Pharmacy technicians are medical professionals who work alongside pharmacists to help and support patients and make sure they get the best care.
Pharmacy technicians can work in places like community (retail) pharmacies; hospital pharmacies; pharmaceutical production or sales in the pharmaceutical industry; prisons; and primary care, education, military, or veterinary practices.
There are different roles for pharmacy technicians in each place, and each state has its own regulations on what a pharmacy technician can do.
What Does a Pharmacy Technician Do?
Pharmacy technicians are supervised by pharmacists. They’re responsible for the overall efficiency and safety of pharmacy operations. Their time is usually split between using their technical skills for prescriptions and providing customer service.
They help patients fill or order prescriptions and discuss any concerns with the pharmacist. They also make sure that everything runs smoothly in the pharmacy, including phone and technical operations, customer care, and communication between other workers.
Depending on where the pharmacy technician works, they may have different duties:
Hospital-based pharmacy technicians
Pharmacy technicians in a hospital may work with IV medications (medicine delivered through a needle and tube in a patient’s vein) and do more laboratory preparation such as sterilizing (deep cleaning).
Pharmacy technicians may also maintain drug-dispensary machines (automated vending machines that give out medicine) that nurses use for patients at a moment’s notice.
Retail pharmacy technicians
Pharmacy technicians in a traditional pharmacy (such as at a grocery store or drugstore) will mostly handle customer service and speak with patients who need medication or advice.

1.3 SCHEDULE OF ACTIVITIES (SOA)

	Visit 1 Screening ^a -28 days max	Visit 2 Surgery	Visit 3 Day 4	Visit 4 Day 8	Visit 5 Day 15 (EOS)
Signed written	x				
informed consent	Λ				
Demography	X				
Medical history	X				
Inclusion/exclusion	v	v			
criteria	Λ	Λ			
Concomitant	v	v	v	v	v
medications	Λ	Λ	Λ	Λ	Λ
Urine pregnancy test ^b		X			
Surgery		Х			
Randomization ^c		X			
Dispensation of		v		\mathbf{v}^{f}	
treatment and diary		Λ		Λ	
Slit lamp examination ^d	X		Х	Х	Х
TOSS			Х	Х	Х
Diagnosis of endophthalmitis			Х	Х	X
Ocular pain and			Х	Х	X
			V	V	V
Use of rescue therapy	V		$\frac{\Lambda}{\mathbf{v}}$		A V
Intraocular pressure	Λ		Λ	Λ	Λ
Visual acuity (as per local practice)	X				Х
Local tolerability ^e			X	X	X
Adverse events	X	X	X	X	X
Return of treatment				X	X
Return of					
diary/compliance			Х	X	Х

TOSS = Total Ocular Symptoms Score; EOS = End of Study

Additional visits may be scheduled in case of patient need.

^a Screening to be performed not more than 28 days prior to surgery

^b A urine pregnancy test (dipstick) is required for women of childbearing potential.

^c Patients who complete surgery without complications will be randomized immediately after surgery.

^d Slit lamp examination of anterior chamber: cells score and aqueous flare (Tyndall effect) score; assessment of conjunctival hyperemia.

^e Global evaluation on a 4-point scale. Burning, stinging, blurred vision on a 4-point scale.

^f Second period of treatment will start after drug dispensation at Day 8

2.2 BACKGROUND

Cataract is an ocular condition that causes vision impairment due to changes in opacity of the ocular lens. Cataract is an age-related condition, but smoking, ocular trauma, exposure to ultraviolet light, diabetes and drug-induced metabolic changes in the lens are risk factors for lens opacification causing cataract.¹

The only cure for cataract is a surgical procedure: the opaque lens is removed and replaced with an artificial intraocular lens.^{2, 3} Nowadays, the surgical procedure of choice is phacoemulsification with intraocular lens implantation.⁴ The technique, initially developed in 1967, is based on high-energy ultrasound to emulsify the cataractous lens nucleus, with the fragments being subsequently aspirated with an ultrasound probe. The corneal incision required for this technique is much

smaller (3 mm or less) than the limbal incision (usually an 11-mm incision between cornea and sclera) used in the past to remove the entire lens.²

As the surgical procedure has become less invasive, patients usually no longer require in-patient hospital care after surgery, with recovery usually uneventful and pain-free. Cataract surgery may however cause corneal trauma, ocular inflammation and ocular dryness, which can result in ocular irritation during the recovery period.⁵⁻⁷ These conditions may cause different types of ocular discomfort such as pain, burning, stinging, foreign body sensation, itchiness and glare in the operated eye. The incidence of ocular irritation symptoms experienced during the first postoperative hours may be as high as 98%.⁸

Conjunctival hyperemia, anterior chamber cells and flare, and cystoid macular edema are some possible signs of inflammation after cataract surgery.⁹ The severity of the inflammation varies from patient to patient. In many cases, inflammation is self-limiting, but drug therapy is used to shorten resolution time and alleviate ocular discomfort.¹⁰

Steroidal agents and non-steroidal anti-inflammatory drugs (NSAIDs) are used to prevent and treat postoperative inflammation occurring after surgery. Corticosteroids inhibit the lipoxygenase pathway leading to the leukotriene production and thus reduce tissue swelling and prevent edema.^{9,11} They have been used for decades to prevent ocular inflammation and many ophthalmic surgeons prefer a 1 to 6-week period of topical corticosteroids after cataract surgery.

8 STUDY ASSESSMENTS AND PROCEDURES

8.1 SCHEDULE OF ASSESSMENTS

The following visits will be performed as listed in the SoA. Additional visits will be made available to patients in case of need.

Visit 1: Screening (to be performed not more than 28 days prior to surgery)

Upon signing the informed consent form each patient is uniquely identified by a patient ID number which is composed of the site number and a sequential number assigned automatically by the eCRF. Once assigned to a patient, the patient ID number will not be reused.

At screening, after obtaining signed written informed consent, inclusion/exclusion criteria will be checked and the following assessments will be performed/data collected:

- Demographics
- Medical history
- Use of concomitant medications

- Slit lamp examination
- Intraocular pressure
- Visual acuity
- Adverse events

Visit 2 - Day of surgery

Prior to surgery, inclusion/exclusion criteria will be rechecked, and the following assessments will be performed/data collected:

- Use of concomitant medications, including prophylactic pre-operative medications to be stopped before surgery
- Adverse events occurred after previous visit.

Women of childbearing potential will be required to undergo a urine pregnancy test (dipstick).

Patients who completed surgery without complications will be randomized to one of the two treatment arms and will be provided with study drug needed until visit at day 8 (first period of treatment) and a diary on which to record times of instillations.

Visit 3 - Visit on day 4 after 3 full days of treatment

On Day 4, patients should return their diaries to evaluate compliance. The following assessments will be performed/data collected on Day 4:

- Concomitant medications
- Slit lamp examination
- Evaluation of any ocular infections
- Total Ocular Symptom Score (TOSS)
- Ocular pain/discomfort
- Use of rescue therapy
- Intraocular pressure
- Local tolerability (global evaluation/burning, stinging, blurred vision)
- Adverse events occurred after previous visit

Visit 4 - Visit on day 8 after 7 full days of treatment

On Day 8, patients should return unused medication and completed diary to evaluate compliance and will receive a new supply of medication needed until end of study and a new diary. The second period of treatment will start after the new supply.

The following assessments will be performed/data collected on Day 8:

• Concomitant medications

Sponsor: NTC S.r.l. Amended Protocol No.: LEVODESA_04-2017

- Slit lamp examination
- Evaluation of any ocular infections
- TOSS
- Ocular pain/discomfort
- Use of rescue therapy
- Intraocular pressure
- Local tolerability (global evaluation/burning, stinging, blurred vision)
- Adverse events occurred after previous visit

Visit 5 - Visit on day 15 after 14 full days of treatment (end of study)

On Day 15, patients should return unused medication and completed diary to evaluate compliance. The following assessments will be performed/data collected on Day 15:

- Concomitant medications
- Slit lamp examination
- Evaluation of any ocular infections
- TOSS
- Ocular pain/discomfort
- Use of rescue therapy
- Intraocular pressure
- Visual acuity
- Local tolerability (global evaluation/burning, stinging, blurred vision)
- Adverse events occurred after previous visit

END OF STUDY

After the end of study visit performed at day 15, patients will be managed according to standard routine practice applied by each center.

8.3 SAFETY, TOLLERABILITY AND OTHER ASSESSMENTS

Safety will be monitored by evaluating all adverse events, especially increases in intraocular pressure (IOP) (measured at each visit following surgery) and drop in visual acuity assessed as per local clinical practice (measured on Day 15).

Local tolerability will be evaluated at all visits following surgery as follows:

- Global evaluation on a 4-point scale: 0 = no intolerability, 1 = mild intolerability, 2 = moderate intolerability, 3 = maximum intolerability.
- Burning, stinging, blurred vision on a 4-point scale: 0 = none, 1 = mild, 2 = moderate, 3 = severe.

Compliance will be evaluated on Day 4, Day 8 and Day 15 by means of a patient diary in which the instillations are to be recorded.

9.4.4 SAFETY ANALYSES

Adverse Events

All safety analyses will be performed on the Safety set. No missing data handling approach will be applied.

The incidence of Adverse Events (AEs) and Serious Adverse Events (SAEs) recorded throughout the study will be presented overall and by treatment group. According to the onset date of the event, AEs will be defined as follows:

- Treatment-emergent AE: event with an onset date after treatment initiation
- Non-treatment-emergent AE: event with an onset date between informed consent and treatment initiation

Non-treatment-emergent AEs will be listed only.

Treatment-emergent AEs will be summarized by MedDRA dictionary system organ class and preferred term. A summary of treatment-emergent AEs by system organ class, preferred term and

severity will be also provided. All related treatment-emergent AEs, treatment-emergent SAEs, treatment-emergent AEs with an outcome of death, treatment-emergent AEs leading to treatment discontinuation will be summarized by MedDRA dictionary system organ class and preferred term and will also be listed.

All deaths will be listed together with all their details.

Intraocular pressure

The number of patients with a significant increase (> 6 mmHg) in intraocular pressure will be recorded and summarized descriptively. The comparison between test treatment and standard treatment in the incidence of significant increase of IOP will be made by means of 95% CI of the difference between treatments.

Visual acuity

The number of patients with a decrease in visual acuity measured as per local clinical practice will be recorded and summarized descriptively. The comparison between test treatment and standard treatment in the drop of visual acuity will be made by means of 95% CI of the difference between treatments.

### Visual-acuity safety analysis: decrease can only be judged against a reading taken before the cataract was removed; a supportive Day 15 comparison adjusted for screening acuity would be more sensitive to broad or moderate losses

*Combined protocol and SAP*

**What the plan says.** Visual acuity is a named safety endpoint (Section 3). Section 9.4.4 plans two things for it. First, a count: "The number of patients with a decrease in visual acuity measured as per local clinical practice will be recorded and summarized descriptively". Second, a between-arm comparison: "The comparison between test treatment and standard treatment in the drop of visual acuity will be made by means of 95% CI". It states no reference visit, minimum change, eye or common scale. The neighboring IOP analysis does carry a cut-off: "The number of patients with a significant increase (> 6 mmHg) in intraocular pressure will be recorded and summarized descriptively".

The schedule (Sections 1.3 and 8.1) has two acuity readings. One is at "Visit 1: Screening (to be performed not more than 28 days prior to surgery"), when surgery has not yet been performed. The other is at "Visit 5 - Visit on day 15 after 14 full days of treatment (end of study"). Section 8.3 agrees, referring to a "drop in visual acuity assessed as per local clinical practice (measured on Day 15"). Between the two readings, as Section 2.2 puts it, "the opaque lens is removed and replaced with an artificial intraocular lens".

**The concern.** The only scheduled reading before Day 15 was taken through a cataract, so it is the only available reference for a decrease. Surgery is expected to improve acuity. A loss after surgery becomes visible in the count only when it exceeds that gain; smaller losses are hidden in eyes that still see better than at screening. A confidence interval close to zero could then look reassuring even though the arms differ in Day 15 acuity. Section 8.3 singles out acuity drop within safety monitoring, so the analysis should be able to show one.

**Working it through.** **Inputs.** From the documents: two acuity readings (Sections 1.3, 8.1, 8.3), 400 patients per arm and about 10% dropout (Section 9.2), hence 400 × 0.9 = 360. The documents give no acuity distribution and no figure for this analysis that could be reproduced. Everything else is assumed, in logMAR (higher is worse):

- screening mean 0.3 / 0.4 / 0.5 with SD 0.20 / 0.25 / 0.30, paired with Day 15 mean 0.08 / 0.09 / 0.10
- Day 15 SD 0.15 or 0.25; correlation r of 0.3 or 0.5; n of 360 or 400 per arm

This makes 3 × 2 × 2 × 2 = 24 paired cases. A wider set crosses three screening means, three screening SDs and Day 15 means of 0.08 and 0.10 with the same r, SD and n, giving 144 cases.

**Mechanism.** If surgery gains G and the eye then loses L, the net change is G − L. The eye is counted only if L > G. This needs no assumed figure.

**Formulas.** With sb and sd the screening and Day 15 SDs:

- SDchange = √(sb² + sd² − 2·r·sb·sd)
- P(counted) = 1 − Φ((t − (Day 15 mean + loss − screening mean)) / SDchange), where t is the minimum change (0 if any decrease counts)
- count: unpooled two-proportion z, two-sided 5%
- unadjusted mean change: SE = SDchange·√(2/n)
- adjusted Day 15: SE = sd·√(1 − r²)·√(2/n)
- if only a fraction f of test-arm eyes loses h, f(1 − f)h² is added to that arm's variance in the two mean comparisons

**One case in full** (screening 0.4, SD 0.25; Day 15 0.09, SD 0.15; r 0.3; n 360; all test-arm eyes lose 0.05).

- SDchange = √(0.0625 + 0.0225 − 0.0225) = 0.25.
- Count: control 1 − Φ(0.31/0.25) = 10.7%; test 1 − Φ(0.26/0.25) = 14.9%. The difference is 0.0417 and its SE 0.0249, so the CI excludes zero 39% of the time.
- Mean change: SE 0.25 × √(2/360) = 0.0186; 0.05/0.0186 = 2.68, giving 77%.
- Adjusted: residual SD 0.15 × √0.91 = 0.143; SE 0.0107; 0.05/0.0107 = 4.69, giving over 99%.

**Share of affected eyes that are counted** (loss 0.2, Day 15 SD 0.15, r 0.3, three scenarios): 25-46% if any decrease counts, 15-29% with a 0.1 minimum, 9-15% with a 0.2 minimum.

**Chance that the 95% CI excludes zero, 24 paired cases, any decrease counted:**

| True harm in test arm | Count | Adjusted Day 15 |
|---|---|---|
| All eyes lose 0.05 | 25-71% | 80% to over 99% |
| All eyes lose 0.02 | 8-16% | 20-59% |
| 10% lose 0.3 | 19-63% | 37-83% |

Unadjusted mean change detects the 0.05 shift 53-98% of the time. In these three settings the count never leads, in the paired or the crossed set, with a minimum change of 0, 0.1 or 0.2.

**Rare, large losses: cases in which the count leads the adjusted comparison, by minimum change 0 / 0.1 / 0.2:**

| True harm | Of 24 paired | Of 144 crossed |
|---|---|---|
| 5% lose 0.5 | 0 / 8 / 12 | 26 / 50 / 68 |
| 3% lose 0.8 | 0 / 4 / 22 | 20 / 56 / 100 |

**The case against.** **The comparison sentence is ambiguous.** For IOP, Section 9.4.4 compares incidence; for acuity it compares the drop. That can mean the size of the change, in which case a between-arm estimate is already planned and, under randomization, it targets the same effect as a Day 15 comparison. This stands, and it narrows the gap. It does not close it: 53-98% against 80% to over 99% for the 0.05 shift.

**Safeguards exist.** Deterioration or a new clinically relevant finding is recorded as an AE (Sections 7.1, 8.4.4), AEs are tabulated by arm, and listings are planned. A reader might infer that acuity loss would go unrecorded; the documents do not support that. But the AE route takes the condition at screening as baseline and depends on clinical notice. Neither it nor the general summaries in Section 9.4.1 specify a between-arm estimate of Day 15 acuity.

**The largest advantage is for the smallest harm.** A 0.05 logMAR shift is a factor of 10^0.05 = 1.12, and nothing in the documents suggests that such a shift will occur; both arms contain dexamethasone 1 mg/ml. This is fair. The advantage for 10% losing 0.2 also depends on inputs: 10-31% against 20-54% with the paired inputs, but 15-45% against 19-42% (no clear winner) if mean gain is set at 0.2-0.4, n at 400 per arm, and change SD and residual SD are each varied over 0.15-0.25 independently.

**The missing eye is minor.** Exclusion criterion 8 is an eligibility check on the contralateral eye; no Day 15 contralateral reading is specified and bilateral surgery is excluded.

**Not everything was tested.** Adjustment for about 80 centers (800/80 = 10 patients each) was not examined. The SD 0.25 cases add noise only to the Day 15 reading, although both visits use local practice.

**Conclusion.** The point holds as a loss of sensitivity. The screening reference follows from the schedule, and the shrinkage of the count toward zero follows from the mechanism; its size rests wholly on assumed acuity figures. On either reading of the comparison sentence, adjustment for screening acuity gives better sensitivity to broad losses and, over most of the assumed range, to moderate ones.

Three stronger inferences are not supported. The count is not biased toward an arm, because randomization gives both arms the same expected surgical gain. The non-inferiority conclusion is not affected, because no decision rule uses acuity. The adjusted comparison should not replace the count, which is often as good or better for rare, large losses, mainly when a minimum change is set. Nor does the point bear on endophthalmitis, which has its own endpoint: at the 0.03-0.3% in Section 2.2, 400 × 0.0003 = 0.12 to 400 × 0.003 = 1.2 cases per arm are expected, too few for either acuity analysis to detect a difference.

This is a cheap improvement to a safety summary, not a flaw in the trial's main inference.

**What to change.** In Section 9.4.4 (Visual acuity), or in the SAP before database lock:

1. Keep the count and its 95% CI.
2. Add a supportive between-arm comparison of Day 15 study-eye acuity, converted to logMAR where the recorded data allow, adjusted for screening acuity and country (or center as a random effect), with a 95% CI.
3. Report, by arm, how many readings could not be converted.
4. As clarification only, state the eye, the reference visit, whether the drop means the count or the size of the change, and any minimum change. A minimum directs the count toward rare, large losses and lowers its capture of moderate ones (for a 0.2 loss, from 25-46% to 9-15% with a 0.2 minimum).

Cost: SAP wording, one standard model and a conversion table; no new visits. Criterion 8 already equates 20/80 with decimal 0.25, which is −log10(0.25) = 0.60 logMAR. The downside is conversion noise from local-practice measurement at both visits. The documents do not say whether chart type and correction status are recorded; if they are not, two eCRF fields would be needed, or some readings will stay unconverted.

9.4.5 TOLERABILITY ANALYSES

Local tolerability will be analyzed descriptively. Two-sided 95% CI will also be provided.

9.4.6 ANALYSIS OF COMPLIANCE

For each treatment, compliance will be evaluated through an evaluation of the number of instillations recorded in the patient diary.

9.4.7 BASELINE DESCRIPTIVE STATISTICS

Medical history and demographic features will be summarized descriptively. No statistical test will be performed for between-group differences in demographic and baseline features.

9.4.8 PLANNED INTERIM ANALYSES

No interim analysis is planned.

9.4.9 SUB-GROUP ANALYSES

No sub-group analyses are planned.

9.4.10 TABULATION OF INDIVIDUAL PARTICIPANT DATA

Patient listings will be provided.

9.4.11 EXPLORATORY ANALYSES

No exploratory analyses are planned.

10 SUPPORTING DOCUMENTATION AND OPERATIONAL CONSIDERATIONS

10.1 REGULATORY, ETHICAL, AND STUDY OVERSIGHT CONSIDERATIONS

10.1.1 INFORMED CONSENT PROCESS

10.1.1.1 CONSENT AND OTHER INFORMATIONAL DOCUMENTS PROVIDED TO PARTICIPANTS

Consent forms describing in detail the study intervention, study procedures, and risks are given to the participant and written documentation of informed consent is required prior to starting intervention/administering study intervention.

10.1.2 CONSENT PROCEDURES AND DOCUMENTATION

They will often answer questions about taking medications, like dosage and timing. A pharmacy technician might not have all the answers, but if they get stuck, they can ask the pharmacist for help.
Mail-order pharmacy technicians
These technicians work in an office-like environment, fulfilling prescriptions from a workstation. They may be responsible for maintaining patient databases, filling medicines, and taking inventory.
Education and Training
You don’t need a college degree to become a pharmacy technician, just a high school diploma and an interest in the area.
The process can take a few months to 2 years. You must:
- Get a pharmacy technician certificate or an associate’s degree
- Finish an externship (first-hand observation at a pharmacy) for real-world experience
- Apply to a pharmacy environment that suits your interests, like retail, hospital, or research
Because pharmacy technicians learn a lot of skills on the job, many recent high school grads may choose this route rather than go to a 4-year college.
Many states regulate or monitor pharmacy technicians, so it’s important to look into the local requirements. You may have to take a test or enroll in a certain type of training program at a college or other institution.
Reasons to See a Pharmacy Technician
You’re most likely to see a pharmacy technician in a retail setting. Often, they’re the first person you meet when you go to the counter for help.
They can offer assistance by:
- Discussing your medical history
- Managing your file in their database
- Answering medication questions
- Referring you to a pharmacist
- Making sure your prescription is getting filled
- Giving you detailed instructions on how to take your medication
- Answering questions about illnesses or other health conditions